Zig Ziglar tells a story of when he was buying a bicycle for his son. There were two bicycle stores in town; the first was a cycle shop, which had a starter bicycle for a higher price, say $79. The second was a discount shop, whose starter bicycle was, say, $39. Mr. Ziglar bought the cheaper bicycle. A month later, a pedal had to be replaced, for $10. Two months later, the handle bars needed to be fixed, for $15. Then the seat needed repairs, the chain had to be corrected, and on and on it went. Eventually, according to the story, Mr. Ziglar went and bought the more expensive bicycle for his son, and it lasted over six years without repairs. While the discount bicycle had the better price, the more expensive cycle had the better cost.

Over and over again, we are told to get value for our money, our time, and our effort. Yet value is a relative term. Value is based on our judgment of the worth of something, not an objective measure we can point to. What we can point to is the cost of getting something or doing something. We can point to how much money, how much time, and how much effort we expend to acquire something. But what we spend is not the value of the object, it is the cost.

When we are looking at choices, we want to make the best choice; choices can be rated on their cost (what we have to expend) and value (what we get in return). The best choice is the one which brings in the best value for the cost that we can afford. That is definitely not always the cheapest price.

When we are selling something, we should not be competing on price, but on this ratio of cost to value. Find what the customer/client/boss is looking for, provide it at the lowest cost you can, and you will succeed in the market place. The difficulty is making the customer aware of the cost and value, rather than just the price.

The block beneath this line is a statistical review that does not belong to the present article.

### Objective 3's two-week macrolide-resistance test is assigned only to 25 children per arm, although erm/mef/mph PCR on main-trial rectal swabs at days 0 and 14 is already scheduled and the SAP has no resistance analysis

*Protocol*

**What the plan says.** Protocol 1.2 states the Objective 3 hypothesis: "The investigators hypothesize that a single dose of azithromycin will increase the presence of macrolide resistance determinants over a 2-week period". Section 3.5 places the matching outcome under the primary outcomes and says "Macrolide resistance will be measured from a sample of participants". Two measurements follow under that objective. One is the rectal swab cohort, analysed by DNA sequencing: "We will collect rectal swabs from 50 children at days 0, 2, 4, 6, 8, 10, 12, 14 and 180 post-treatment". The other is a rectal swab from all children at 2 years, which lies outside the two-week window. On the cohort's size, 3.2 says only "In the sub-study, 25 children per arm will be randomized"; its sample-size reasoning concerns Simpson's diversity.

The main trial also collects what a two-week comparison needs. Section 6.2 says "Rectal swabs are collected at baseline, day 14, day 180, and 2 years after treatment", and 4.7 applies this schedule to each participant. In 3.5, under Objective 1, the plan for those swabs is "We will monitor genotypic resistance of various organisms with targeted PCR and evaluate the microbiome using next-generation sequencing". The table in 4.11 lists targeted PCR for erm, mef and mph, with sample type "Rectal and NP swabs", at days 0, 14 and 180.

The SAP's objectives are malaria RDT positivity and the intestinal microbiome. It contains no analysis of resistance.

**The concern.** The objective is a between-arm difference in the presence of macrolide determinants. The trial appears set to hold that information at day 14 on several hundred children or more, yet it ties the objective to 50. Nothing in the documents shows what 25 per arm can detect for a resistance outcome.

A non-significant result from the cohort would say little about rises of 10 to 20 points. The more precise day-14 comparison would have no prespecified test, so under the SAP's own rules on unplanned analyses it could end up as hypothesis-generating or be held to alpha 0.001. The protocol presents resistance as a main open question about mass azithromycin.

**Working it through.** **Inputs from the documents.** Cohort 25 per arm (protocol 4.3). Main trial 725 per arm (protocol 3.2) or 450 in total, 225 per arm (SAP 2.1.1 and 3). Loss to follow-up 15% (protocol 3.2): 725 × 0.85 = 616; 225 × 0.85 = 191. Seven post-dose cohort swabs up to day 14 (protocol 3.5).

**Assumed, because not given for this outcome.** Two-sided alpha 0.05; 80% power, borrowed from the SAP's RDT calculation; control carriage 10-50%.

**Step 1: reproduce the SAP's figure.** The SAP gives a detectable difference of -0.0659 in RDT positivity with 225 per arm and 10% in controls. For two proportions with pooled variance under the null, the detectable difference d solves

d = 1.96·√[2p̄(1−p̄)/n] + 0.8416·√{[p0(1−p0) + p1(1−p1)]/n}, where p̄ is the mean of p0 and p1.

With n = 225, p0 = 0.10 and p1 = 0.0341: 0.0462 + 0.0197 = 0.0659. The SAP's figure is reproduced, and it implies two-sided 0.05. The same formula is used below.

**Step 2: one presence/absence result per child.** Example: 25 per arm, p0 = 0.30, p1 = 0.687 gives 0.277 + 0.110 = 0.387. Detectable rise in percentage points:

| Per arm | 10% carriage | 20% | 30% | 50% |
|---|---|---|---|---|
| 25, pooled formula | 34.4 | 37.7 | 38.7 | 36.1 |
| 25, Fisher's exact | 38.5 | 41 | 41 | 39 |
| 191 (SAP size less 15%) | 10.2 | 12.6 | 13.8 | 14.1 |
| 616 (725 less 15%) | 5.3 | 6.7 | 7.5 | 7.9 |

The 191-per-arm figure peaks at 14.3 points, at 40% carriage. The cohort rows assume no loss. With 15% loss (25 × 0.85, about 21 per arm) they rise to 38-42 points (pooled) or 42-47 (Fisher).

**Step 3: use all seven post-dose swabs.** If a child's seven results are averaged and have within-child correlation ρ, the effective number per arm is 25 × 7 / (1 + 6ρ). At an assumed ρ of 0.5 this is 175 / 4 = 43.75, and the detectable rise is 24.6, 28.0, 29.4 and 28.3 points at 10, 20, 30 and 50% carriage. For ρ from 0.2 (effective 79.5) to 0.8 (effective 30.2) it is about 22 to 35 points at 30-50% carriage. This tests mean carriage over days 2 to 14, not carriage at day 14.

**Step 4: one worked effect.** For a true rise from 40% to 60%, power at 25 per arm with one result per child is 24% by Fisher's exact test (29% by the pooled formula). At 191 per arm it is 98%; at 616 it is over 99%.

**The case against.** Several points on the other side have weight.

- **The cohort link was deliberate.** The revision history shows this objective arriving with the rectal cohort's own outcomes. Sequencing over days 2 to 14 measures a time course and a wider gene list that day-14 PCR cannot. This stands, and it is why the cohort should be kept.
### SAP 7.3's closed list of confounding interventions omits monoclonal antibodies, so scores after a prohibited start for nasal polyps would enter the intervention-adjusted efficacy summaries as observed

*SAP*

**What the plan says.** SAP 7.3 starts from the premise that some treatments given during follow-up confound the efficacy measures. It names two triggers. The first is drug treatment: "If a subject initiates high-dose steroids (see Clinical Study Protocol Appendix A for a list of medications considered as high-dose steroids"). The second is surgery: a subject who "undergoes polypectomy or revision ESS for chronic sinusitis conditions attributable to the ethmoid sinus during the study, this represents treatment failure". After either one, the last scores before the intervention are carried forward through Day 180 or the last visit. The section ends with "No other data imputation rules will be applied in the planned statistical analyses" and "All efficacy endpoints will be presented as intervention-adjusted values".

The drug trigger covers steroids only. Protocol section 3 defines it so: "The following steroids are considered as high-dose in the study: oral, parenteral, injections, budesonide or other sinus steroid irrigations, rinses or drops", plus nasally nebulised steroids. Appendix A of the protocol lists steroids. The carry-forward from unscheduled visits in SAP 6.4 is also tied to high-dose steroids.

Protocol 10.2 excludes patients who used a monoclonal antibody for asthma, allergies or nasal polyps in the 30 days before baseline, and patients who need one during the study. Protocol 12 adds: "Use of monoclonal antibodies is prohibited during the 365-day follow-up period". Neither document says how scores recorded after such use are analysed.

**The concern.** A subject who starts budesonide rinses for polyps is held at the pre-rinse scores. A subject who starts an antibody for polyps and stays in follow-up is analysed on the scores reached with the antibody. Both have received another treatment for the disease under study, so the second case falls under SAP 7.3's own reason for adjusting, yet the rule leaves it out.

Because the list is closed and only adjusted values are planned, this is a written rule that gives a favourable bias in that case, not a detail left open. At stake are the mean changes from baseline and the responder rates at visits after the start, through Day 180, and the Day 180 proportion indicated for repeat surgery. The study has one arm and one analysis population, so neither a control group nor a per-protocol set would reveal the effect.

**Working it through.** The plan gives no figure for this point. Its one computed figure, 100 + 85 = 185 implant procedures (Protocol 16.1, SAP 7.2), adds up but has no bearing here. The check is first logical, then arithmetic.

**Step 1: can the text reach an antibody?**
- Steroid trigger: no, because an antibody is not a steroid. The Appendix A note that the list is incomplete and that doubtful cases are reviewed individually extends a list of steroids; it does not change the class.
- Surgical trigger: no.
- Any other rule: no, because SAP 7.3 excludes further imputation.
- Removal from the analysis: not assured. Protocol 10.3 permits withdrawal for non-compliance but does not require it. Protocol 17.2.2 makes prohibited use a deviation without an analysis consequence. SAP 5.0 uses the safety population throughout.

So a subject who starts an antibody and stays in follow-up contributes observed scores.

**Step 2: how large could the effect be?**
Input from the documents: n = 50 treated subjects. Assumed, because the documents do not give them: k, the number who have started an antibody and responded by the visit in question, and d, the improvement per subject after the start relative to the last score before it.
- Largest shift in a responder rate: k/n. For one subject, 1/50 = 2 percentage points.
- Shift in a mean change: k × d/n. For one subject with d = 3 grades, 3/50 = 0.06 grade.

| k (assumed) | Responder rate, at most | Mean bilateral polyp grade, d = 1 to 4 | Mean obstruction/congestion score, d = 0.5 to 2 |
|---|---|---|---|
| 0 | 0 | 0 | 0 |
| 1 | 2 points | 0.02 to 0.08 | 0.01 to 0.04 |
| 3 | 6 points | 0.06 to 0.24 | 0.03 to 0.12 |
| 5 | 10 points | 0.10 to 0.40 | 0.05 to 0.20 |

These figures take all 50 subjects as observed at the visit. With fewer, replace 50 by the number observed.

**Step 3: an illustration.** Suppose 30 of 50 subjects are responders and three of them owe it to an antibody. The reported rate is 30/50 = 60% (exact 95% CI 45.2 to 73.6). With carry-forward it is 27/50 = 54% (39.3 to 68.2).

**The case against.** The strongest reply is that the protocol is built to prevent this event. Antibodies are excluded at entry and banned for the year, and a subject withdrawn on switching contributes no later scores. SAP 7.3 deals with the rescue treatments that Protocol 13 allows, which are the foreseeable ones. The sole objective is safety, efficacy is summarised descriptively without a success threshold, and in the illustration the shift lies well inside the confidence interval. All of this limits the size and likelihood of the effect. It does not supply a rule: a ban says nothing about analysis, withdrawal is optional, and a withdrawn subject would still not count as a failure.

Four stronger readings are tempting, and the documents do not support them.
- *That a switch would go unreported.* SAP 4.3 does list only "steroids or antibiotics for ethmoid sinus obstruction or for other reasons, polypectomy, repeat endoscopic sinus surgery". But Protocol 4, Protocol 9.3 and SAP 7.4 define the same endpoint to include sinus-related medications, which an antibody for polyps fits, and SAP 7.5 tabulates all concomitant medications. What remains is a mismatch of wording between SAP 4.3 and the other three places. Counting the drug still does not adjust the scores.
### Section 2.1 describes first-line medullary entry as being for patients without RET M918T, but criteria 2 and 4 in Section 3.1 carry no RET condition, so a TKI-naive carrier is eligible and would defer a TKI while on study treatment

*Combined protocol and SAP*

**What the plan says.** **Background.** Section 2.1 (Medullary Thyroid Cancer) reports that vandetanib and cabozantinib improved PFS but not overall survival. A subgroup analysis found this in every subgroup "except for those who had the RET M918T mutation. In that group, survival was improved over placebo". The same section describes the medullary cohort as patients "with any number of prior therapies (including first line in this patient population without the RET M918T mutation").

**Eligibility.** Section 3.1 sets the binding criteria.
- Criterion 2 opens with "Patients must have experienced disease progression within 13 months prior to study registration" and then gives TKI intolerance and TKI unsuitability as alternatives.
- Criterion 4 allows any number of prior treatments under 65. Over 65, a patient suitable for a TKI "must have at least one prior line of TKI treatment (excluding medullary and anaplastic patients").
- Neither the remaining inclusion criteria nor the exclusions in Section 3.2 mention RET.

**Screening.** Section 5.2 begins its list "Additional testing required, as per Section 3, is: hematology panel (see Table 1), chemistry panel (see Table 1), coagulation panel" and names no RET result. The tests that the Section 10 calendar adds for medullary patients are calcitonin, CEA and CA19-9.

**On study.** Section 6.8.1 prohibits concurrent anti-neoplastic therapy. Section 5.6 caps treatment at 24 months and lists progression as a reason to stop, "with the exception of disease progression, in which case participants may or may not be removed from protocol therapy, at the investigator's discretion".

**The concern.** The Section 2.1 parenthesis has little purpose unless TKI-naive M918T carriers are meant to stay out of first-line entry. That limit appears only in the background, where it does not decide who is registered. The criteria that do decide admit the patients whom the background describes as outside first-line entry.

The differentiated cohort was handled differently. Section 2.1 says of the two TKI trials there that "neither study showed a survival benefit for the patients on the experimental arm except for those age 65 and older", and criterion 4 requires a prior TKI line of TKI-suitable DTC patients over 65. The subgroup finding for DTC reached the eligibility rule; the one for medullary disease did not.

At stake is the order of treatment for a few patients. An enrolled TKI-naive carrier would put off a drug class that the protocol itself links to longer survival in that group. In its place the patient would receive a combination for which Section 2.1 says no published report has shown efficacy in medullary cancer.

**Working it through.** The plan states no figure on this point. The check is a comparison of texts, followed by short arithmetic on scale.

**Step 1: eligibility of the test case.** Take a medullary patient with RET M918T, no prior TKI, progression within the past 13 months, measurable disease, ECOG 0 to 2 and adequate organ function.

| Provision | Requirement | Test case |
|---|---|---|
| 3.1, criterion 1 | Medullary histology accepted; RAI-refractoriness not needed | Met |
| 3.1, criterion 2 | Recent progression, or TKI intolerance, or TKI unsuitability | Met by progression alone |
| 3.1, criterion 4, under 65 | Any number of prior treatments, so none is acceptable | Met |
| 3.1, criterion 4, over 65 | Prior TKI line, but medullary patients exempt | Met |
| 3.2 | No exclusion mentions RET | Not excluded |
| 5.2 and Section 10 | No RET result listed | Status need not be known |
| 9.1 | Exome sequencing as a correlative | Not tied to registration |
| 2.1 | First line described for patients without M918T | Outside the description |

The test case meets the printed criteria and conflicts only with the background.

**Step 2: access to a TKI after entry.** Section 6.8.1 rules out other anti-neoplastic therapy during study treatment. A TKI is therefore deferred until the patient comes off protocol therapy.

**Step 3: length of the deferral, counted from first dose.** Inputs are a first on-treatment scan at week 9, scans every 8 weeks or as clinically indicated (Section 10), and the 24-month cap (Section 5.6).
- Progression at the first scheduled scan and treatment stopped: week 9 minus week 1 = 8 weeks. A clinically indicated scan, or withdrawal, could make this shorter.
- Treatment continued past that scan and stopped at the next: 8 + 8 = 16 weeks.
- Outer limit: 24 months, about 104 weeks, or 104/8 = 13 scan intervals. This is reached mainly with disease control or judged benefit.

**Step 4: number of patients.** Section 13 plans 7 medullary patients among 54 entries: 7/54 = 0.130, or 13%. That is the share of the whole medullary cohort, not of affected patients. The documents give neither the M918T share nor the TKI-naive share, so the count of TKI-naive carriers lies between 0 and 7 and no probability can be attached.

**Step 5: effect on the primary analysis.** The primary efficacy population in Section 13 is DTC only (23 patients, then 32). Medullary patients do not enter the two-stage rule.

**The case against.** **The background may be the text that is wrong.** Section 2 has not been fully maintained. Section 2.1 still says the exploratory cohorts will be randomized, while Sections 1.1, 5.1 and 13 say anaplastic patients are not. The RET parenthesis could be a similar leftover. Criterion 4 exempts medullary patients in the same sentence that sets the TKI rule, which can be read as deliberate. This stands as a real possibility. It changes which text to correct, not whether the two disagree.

Too many people make their judgments based on price, without looking ahead to the overall cost and expected value. You need to make your judgments on cost and value, not price. That does not mean to always buy the most expensive item you can; it means you buy the item with the best cost to value ratio. When you are selling something, make sure the customer is aware of the total costs and sources of value; do not leave it up to the customer to figure it out. Most will not go to the effort, unless you have gone there first.

If someone wants a better price, and that is all they are looking at, move on to the next customer/boss/client. Do not reduce your value by playing the price war. A transaction should, according to Stephen Covey, be a win-win situation. Otherwise, walk away.

Author's Bio: 

John Steely is a certified life coach who concentrates on personal and professional development. He has several websites, such as Learning Money Basics. John shares his love of classic self-development books in his Monthly Classic program.